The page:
I have been rethinking how to sell books for a few years now. Like any sell-able product, books too can clash with environmentalism. Thinking of the latest space trip with former Amazon CEO Jeff Bezos, whose company doesn’t pay taxes, and whose motto seems to …
Tag: climate change
I remember when I began high school and felt the enormous weight upon my shoulders to be an individual, a person of free reign. I wanted to belong but not belong. As most people of that age feel, I wanted to do something great with my life. On the other hand, I wanted to avoid stereotypes and labels, preferring a wide perspective of who I was. I didn’t want to be wrangled into a label, a categorization. In high school I did not use jargon, dress fashionably, style my hair to the generation, or anything. I always liked simplicity. As much as we all strive to do something wonderful in our lives, my thing has never been “look at me” and therefore I didn’t identify with clothing styles, haircuts, tattoos, or too much makeup or jewelry. By the way, I really want a tattoo now, but that’s a different story. I didn’t feel, I guess, that appearances should define or label me. But I was also young and not sure where I’d end up.
I haven’t really changed throughout the years. While classification has its place as far as defining and explaining what makes things different, I have been far more the type to try to understand also what makes things similar. I want to look beneath the skin and see what’s there. That’s why with literary genres, for instance, I tend to blur them and find subject matter that can cross genres. I look beneath labels and find words that move me. I guess for marketing reasons, it can be important to classify things, but I’m not a marketer and I’m not a librarian (well I kind of am, but while I like to organize things to make sense, I live to free my mind when it comes to actual stories). I think of writing more as a thing of art than a commodity. It is both, and I cannot deny that. But the first thought that crosses my mind when I read something terribly moving is not “Oh, this is <insert marketing genre> here.” It’s more like, “Holy fuck, that was awesome!”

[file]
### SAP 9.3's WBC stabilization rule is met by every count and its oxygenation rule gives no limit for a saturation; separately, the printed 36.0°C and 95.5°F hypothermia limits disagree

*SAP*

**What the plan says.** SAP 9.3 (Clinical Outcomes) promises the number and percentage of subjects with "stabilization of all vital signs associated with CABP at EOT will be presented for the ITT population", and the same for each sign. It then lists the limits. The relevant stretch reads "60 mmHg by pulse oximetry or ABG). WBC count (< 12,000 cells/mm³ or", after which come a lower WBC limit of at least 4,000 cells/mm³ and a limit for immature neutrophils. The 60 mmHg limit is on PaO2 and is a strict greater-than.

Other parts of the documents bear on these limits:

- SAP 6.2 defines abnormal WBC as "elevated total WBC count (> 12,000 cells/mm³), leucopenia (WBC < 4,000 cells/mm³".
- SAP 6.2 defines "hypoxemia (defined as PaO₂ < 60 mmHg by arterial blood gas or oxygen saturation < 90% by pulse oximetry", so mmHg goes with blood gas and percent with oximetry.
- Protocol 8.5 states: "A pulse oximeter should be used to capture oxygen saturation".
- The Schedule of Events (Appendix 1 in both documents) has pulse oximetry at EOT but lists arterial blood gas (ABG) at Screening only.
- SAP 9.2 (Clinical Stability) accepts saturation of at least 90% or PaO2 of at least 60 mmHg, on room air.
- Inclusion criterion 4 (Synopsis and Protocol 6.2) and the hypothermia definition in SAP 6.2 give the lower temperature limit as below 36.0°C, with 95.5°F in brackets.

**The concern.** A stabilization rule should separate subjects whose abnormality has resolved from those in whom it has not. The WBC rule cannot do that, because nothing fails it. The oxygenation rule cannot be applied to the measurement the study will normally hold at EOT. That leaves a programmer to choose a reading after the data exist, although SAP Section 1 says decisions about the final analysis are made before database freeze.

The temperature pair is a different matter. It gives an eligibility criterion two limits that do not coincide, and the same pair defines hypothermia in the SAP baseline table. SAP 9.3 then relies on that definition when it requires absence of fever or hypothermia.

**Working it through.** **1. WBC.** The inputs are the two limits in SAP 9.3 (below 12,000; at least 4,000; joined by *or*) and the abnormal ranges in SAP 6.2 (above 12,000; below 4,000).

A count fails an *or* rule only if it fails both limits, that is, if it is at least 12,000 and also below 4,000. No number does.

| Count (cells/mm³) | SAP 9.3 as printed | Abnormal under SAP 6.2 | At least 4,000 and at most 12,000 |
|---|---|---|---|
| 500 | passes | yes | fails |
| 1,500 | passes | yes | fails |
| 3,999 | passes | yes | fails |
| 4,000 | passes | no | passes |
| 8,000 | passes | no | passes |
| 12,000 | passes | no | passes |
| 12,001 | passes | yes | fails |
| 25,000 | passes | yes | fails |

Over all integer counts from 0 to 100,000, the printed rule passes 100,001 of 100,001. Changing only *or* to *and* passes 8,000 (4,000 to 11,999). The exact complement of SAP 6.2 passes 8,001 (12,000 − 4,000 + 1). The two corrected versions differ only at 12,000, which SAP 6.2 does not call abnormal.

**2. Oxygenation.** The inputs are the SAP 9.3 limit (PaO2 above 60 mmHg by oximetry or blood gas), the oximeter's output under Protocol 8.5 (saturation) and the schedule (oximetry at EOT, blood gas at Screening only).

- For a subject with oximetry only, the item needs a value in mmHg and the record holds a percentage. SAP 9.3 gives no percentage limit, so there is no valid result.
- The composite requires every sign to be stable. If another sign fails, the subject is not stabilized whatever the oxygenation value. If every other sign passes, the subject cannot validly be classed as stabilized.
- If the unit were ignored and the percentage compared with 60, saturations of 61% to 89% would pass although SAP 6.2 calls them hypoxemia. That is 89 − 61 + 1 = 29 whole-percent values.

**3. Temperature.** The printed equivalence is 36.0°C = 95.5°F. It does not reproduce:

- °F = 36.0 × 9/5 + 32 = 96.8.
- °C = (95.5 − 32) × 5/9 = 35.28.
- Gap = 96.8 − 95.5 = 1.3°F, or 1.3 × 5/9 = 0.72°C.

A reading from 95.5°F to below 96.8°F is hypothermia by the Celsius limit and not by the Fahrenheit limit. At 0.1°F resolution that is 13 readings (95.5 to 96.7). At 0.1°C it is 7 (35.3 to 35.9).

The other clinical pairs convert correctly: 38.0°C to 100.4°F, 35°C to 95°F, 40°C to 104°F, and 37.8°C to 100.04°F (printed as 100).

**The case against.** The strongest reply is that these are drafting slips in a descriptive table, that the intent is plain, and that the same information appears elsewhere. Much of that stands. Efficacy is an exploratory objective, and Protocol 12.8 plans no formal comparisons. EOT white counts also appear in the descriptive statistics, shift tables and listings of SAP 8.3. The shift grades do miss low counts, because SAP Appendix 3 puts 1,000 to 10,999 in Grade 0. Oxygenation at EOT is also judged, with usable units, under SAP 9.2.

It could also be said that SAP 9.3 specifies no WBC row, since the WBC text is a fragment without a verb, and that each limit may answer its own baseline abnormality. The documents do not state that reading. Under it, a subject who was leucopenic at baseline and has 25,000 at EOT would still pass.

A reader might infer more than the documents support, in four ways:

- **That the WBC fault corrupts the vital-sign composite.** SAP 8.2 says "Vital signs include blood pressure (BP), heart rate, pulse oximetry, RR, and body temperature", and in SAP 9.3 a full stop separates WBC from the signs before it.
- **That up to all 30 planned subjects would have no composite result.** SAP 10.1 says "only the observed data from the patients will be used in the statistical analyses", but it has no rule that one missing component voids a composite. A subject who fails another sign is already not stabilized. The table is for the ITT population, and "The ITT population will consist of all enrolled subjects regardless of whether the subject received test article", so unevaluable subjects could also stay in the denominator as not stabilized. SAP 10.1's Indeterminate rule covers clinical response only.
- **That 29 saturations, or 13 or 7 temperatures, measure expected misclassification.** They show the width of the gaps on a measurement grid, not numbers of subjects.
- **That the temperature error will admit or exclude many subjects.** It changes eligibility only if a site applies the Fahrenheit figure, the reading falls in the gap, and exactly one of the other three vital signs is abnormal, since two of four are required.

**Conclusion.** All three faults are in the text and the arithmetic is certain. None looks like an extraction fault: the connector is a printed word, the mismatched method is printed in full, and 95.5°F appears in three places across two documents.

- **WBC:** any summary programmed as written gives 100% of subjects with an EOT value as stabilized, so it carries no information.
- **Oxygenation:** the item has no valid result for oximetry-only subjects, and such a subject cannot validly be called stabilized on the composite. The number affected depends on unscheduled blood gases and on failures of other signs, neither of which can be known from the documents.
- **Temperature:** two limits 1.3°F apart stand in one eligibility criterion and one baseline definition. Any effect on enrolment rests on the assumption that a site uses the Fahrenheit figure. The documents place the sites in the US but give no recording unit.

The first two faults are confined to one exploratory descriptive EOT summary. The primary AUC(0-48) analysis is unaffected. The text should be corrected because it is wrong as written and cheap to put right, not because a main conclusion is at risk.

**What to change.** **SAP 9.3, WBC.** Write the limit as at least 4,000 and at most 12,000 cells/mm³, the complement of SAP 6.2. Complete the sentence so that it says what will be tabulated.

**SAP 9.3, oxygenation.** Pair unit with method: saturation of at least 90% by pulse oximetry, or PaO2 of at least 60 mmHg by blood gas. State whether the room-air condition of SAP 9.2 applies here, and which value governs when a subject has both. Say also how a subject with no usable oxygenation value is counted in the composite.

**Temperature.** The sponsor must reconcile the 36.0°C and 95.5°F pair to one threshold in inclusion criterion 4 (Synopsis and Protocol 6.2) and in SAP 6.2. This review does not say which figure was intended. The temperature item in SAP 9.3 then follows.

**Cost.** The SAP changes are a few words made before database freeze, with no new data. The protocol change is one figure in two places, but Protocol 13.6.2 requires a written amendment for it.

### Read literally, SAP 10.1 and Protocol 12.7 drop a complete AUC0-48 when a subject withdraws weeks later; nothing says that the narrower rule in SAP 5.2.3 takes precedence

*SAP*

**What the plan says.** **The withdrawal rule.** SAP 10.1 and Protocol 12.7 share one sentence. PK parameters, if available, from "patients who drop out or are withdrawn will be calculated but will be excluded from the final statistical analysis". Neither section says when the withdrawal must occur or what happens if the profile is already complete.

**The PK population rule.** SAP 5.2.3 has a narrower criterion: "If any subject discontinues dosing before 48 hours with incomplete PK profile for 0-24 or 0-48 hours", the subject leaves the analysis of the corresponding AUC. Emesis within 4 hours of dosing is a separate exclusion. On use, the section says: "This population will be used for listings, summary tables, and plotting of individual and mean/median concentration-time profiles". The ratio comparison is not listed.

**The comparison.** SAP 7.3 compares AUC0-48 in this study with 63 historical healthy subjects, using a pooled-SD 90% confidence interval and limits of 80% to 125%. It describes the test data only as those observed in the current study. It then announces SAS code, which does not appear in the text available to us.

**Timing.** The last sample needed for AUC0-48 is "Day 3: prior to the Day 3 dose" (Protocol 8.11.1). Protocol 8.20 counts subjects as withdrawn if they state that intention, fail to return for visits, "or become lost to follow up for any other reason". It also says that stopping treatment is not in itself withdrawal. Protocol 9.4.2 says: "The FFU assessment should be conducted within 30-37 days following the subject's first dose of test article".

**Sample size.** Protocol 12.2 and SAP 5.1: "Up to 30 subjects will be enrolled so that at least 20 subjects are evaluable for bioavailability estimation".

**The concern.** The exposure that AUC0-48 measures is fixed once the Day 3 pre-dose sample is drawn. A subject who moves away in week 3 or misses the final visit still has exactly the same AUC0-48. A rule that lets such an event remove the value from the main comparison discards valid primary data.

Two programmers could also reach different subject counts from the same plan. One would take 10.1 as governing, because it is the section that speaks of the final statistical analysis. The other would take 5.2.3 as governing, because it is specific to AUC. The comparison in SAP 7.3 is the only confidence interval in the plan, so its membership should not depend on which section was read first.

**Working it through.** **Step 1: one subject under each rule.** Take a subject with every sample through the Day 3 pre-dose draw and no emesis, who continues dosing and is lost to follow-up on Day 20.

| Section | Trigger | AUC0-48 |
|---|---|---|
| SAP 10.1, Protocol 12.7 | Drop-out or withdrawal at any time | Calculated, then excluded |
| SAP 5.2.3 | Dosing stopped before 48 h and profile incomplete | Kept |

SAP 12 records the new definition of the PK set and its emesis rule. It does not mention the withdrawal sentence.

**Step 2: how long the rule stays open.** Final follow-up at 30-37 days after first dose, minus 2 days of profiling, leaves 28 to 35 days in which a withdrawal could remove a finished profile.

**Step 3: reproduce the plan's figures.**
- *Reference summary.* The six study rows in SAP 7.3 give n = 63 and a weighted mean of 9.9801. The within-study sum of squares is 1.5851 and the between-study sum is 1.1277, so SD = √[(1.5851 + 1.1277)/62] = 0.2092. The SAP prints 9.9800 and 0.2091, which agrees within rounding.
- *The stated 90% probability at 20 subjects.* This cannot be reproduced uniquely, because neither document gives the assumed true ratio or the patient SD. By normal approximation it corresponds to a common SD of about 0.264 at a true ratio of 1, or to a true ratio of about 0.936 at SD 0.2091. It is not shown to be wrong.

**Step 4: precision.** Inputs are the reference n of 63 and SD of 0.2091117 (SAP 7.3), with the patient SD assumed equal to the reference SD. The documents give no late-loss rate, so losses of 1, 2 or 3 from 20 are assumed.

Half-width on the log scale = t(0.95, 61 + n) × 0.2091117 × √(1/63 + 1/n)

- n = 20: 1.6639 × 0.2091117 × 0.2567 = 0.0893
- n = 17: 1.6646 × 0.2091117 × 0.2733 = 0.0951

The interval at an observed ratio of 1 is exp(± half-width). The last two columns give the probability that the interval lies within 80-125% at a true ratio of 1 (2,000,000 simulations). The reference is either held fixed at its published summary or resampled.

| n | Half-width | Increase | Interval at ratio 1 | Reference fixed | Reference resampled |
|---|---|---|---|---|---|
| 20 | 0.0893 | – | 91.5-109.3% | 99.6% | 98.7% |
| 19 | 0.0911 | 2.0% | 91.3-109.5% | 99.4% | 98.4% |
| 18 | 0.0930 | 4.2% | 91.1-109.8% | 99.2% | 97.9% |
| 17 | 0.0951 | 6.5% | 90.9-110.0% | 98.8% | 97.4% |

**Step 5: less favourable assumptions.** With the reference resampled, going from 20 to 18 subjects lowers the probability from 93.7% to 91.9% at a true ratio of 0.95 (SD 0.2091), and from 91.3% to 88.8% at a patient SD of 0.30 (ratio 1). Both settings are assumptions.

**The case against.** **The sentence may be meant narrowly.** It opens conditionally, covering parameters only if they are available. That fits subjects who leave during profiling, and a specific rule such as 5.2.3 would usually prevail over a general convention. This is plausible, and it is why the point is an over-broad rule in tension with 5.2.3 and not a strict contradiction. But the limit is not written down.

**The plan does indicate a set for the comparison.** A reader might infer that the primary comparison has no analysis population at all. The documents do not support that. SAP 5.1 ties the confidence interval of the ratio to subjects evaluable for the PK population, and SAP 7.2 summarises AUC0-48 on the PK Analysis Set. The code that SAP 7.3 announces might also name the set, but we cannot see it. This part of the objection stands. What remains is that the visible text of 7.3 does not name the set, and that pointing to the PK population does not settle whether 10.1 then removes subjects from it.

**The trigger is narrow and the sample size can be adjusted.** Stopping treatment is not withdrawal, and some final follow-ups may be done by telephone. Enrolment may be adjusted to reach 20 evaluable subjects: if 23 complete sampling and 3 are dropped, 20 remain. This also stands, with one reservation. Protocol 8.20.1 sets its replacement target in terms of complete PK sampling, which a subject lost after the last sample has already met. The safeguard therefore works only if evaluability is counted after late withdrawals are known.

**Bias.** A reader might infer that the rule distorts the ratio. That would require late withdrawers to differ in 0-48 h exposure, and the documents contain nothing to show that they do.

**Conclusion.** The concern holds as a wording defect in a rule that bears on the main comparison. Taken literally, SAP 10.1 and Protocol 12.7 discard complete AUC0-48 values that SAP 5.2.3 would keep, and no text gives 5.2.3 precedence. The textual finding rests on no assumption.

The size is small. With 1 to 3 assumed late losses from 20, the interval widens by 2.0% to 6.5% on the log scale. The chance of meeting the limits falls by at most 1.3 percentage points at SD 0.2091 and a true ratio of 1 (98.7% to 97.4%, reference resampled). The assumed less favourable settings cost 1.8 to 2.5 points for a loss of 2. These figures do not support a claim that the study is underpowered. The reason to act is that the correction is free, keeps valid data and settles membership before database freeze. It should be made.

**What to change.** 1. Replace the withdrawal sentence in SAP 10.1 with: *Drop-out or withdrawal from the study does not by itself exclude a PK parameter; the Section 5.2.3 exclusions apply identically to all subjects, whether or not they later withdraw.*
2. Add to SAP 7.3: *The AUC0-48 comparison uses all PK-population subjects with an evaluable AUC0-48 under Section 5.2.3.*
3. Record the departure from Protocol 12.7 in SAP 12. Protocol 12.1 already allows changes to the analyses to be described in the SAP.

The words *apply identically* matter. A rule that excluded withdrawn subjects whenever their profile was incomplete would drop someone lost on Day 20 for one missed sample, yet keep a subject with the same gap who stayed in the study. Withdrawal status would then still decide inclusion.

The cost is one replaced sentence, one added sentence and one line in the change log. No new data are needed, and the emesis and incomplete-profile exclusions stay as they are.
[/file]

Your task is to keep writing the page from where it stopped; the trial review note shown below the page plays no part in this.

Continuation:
I’m finding labels in this modern era often suffocating. Take “OK Boomer” as one such label or meme. Yes, as a liberal voter in North America, I get it that many folks from the baby boomer generation, those of them still alive anyway, statistically haven’t really adapted to social change very progressively. But, also, many have. I find it a demeaning stereotype to be ageist in an age that calls for not stereotyping people based upon their skin color, faith, gender, and, yes, age. Can we just break through all the jargon? Yes, I really loathe the politics of older white conservative Christians who think Trump is the second coming. I vote, speak, and fight against this. But also I believe that many older white people in our world hate Trump and are social progressives. I know too many who are. What is the purpose of lumping them with others in a derogatory manner?